Keeping Passwords Safe

Keeping passwords safe

Passwords are like keys in the physical world. If you lose a password you will not be able to get in, and if others copy or steal it they can use it to enter. A good password should not be easy for others to guess and not easy to crack with computers, while still being easy for you to remember.

Password length and complexity

To protect your passwords from being guessed, length and complexity are important. Passwords like the name of your pet or a birth date are very unsafe, as is using single word that can be found in a dictionary. Do not use a password containing only numbers. Most importantly a secure password is long. Using combinations of lower case letters, capitals, numbers and special characters can improve the security, but length is still the most important factor.

For use with important accounts like the pass phrase which protects your PGP/GPG or TrueCrypt encrypted data, or the password for your main email account, use 20 characters or more, the longer the better. See this XKCD cartoon "correct horse battery staple" vis-à-vis "Tr0ub4dor&3" for an explanation.

Easy to remember and secure passwords

One way to create strong and easy to remember passwords is to use sentences.

A few examples:

  • IloveDouglasAdamsbecausehe'sreallyawesome.
  • Peoplelovemachinesin2029A.D.
  • BarneyfromHowIMetYourMotherisAWESOME!

Sentences are easy to remember, even if they are 50 characters long and contain uppercase characters, lowercase characters, symbols and numbers.

Minimizing damage

It is important to minimize the damage if one of your passwords is ever compromised. Use different passwords for different websites or accounts, that way if one is compromised, the others are not. Change your passwords from time to time, especially for accounts you consider to be sensitive. By doing this you can block access to an attacker who may have learned your old password.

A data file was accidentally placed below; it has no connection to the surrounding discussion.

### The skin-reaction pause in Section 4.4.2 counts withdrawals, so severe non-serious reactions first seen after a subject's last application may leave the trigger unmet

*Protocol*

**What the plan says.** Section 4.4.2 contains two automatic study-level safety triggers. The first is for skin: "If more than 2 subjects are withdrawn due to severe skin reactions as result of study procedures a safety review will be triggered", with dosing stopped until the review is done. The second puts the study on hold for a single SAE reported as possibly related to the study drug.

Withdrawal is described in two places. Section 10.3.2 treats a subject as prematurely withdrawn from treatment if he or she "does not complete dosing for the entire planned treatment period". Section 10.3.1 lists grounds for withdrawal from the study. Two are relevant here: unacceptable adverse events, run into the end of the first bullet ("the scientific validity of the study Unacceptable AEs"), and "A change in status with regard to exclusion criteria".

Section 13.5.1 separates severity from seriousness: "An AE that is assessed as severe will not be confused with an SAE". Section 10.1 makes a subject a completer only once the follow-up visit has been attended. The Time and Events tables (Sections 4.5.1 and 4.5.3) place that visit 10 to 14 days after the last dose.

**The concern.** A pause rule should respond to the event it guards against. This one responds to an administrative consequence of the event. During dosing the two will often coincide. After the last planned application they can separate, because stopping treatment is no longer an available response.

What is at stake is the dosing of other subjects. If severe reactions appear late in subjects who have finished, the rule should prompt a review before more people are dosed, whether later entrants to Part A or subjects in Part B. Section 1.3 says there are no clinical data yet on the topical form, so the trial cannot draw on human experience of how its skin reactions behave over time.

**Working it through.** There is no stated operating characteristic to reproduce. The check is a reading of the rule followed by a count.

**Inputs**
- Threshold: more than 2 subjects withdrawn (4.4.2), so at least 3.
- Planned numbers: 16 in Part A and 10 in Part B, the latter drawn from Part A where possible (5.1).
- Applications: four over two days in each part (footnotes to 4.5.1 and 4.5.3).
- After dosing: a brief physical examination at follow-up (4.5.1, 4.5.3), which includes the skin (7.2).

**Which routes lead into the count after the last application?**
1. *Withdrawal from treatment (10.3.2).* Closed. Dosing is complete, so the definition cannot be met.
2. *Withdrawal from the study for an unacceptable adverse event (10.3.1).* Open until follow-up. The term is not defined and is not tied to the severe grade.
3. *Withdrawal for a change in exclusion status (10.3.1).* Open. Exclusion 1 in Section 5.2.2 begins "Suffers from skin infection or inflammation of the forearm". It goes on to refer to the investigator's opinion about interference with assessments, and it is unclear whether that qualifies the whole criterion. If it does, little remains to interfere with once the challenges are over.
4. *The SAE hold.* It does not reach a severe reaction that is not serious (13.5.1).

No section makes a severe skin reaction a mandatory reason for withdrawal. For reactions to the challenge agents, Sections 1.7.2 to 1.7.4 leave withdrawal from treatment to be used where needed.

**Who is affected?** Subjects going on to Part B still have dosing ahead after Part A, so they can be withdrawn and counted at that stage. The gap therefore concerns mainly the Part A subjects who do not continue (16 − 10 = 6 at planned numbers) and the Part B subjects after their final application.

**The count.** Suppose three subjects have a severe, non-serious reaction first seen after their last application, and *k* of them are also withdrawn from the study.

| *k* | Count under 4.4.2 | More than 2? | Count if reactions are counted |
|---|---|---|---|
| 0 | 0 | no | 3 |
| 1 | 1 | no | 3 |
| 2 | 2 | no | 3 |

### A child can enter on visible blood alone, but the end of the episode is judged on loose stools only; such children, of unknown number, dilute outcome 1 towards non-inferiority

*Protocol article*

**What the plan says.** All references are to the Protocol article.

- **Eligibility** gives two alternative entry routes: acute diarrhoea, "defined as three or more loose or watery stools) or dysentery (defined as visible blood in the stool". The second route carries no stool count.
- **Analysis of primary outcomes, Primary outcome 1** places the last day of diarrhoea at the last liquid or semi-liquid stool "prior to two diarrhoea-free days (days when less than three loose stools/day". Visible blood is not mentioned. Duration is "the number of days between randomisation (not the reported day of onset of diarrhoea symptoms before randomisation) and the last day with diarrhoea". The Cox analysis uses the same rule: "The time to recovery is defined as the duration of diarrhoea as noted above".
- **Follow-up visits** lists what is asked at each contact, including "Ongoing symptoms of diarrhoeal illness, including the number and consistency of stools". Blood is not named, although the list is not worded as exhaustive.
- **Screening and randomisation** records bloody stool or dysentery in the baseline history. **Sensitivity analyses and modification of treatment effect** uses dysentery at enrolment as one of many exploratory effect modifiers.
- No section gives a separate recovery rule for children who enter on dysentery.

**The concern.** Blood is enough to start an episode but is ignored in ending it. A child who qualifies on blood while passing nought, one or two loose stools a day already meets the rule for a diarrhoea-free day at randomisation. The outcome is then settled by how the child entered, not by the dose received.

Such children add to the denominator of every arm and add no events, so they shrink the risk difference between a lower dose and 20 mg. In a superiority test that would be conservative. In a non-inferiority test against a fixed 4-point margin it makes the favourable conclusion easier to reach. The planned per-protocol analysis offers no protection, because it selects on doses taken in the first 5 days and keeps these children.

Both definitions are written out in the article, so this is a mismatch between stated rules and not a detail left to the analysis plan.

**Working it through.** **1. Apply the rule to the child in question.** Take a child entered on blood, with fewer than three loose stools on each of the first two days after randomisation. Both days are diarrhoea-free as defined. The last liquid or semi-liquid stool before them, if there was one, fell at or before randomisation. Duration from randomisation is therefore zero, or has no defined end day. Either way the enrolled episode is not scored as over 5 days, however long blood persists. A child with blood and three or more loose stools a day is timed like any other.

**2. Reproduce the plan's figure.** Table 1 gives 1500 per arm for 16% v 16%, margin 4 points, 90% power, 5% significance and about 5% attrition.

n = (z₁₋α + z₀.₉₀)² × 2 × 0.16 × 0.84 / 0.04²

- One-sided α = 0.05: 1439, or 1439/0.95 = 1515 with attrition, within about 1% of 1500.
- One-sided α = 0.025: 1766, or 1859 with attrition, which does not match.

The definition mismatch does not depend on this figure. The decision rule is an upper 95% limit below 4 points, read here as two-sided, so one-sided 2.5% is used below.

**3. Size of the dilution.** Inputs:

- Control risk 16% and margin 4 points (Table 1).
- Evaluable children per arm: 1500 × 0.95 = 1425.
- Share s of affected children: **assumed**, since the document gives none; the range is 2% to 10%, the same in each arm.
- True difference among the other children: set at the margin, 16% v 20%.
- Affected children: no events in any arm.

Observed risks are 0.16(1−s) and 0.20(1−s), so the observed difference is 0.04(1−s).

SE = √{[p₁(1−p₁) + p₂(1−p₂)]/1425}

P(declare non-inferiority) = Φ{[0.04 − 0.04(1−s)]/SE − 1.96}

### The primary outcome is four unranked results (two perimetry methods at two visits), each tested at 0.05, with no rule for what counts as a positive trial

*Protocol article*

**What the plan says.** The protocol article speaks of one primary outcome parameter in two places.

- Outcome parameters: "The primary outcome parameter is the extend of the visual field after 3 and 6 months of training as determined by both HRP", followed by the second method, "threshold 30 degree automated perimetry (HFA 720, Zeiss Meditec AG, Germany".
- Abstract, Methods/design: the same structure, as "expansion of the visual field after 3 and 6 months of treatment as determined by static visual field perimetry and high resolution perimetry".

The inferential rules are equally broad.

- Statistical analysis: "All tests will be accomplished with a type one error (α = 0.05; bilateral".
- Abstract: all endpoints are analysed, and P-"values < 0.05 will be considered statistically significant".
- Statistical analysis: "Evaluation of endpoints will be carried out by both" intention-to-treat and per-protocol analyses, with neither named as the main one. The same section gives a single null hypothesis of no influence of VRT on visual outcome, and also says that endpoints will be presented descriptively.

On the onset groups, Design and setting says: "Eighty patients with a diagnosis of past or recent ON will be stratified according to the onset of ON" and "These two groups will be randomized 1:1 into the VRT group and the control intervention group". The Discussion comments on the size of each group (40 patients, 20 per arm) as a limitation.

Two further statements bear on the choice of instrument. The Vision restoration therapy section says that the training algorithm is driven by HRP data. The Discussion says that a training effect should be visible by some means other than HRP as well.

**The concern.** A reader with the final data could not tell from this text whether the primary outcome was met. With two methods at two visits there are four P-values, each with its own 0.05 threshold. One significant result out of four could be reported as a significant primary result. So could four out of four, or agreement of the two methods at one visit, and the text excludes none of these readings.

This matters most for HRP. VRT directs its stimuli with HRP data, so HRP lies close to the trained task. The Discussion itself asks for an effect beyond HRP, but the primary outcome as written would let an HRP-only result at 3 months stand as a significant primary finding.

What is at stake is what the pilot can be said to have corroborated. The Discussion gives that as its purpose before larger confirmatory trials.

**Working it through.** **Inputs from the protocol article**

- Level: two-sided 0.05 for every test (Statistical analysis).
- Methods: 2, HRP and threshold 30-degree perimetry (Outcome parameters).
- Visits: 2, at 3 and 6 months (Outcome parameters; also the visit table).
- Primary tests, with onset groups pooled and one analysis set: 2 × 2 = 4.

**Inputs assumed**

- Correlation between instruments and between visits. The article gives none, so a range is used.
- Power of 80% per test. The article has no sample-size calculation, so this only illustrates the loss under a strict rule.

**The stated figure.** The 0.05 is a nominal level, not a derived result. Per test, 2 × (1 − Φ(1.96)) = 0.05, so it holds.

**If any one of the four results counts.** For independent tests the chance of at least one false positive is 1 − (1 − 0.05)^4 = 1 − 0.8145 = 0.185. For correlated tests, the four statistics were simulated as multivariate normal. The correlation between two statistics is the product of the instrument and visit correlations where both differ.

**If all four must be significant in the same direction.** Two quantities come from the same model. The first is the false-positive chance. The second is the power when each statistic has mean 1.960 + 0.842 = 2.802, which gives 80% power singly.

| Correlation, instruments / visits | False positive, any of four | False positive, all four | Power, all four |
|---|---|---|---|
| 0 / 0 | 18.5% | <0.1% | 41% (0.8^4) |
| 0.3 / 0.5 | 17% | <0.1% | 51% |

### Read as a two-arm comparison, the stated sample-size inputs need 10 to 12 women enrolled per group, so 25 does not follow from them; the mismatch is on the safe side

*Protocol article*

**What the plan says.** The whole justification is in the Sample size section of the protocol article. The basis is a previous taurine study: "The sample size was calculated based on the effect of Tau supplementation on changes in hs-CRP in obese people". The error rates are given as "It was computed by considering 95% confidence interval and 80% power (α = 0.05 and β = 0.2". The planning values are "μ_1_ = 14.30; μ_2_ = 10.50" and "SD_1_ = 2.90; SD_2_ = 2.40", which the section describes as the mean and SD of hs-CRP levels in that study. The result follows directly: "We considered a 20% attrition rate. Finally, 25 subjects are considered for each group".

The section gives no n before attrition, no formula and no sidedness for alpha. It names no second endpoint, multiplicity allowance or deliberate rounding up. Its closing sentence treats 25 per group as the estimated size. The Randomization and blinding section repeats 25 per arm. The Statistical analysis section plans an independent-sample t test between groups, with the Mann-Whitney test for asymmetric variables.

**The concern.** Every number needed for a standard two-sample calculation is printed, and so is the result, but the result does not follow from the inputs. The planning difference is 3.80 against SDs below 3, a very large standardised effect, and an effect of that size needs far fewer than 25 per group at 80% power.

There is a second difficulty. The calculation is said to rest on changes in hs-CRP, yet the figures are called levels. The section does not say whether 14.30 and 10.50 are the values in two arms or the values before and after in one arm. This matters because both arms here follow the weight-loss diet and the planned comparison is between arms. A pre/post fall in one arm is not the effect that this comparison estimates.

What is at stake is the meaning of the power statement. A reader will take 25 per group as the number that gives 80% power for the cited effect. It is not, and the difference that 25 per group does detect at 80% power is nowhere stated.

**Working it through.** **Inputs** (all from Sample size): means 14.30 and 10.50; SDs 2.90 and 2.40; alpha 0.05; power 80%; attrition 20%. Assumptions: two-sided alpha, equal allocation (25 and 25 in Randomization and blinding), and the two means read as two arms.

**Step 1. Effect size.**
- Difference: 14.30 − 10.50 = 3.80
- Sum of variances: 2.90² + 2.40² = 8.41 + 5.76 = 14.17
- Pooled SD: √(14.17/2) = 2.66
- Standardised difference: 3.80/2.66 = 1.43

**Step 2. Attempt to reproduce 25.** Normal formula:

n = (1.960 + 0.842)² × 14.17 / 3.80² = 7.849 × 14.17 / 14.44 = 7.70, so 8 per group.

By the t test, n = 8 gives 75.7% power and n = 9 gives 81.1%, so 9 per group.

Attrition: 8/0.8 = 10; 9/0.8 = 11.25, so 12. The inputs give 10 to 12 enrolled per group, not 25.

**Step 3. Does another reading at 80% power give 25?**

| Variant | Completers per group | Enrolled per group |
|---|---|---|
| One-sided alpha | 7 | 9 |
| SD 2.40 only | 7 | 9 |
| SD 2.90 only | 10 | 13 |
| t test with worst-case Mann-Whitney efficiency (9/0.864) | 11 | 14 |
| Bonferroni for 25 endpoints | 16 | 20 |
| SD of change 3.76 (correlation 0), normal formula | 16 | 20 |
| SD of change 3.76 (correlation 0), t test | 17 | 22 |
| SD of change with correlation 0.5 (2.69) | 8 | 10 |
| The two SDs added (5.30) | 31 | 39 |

Physical protection

When using a public computer such as at a library, an internet cafe, or any computer you do not own, there are several dangers. Using “over the shoulder” surveillance, someone, possibly with a camera, can watch your actions and may see the account you log in to and the password you type. A less obvious threat is software programs or hardware devices called “keystroke loggers” that record what you type. They can be hidden inside a computer or a keyboard and are not easily spotted. Do not use public computers to log in to your private accounts, such as email. If you do, change your passwords as soon as you get back to a computer you own and trust.

Other caveats

Some applications such as chat or mail programs may ask you to save or “remember” your username and password, so that you don’t have to type them every time the program is opened. Doing so may mean that your password can be retrieved by other programs running on the machine, or directly from your hard disk by someone with physical access to it.

If your login information is sent over an insecure connection or channel, it might fall into the wrong hands. See the chapters on secure browsing for more information.

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